We know you can always use the bible as it's own lexicon and use the word to interpret the word, however, but these are shortcuts for all who are wise to make quick use of. Thank You for using our online searchable Strong's concordance and dictionary.

You can get all these books at ANY Bible bookstore and most major bookstores. Or order from us right now click here

The first keys are finding what the bible's definition of a word is in scripture, not in 21st Century word definitions or MAJORITY Religious Doctrines in the broad path which leadeth to destruction.  These tools help you see how the original word is used through the entire text of scripture, thus render the BIBLE'S Definition of a word since we live by Every Word and not by bread alone.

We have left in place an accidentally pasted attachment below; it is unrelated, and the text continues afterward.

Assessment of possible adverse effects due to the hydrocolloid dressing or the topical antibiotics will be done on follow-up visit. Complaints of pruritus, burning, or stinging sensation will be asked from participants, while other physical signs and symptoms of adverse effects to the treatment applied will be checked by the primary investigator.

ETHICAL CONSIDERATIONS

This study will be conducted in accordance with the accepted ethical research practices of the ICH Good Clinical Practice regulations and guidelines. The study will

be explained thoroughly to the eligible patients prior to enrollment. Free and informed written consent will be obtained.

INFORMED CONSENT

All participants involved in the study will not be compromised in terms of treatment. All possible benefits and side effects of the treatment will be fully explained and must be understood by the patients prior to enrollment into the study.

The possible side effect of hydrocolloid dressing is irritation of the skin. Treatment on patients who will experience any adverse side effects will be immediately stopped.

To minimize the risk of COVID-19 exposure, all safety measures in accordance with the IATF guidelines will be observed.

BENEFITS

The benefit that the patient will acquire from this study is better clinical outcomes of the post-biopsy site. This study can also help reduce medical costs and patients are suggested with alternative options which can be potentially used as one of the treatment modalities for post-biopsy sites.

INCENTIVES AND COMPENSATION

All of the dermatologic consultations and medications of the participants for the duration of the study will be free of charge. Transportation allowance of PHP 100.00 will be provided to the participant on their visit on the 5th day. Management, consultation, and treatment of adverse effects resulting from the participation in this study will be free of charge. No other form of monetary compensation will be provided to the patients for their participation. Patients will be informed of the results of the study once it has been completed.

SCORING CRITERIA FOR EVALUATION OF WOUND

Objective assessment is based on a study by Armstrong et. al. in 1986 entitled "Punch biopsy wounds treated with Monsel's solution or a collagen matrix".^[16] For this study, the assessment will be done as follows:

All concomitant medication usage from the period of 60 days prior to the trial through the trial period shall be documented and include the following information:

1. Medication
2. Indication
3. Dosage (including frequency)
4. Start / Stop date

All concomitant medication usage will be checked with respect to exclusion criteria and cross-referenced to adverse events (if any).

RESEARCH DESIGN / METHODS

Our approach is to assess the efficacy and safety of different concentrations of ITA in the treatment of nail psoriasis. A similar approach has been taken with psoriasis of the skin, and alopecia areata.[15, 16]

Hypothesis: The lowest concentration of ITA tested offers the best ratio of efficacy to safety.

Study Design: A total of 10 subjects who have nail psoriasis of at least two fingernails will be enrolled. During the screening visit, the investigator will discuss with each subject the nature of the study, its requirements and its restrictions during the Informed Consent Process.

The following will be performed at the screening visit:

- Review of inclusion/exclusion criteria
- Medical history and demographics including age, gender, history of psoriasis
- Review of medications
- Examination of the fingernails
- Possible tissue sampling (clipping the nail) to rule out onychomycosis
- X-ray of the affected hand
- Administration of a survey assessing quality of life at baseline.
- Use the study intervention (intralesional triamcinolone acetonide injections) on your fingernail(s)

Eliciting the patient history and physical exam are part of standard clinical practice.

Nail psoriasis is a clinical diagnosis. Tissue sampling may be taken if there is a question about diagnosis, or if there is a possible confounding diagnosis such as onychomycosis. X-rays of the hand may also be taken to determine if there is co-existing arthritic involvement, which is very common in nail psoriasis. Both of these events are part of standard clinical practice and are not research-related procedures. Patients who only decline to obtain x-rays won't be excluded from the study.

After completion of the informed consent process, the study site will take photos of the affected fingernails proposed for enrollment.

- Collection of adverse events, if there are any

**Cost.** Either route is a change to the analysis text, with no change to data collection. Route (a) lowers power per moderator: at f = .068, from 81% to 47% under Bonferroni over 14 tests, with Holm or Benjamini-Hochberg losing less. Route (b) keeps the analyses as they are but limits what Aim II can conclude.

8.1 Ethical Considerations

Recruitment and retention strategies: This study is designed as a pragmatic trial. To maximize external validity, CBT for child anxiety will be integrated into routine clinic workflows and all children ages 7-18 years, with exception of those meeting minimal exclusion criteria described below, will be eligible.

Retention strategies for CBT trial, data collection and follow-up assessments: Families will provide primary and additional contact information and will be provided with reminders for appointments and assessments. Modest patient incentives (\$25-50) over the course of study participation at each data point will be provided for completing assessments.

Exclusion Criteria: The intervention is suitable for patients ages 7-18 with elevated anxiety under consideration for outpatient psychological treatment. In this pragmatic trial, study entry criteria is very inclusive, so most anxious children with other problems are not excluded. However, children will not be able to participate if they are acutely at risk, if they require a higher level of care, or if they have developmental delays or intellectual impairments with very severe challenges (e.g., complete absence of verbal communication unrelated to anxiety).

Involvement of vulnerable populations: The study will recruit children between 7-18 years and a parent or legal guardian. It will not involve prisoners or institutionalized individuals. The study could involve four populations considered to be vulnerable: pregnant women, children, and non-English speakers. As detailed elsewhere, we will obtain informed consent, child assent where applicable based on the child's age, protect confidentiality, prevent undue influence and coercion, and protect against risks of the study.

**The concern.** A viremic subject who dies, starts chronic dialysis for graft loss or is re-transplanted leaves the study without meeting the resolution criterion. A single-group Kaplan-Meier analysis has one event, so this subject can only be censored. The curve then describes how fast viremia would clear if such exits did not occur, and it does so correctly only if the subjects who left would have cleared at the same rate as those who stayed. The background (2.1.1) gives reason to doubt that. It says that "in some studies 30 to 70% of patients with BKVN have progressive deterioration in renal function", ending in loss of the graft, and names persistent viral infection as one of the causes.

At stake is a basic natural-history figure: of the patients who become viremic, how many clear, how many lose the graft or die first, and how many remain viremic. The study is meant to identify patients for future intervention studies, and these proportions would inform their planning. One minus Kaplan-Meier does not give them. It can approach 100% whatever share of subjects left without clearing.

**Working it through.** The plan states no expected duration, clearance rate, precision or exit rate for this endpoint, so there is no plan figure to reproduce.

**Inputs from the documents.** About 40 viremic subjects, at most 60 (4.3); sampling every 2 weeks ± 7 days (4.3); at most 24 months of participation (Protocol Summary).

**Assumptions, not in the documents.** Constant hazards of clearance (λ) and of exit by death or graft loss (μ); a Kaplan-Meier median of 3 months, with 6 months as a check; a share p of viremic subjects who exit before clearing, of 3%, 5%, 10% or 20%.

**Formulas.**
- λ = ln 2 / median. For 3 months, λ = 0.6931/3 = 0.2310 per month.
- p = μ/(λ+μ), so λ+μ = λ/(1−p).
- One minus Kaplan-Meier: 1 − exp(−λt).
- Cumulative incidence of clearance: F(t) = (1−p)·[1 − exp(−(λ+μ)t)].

Easton's (UnBiblical and sometimes FALSE) Bible Dictionary

 

Schools of the Prophets (Sa1 19:18; Kg2 2:3, Kg2 2:5, Kg2 2:7, Kg2 2:12, Kg2 2:15) were instituted for the purpose of training young men for the prophetical and priestly offices. (See PROPHET; SAMUEL.)

Scorpions Mentioned along with serpents (Deu 8:15). Used also figuratively to denote wicked persons (Eze 2:6; Luk 10:19); also a particular kind of scourge or whip (Kg1 12:11). Scorpions were a species of spider. They abounded in the Jordan valley.

Scourging (Kg1 12:11). Variously administered. In no case were the stripes to exceed forty (Deu 25:3; compare Co2 11:24). In the time of the apostles, in consequence of the passing of what was called the Porcian law, no Roman citizen could be scourged in any case (Acts 16:22-37). (See BASTINADO.) In the scourging of our Lord (Mat 27:26; Mar 15:15) the words of prophecy (Isa 53:5) were fulfilled.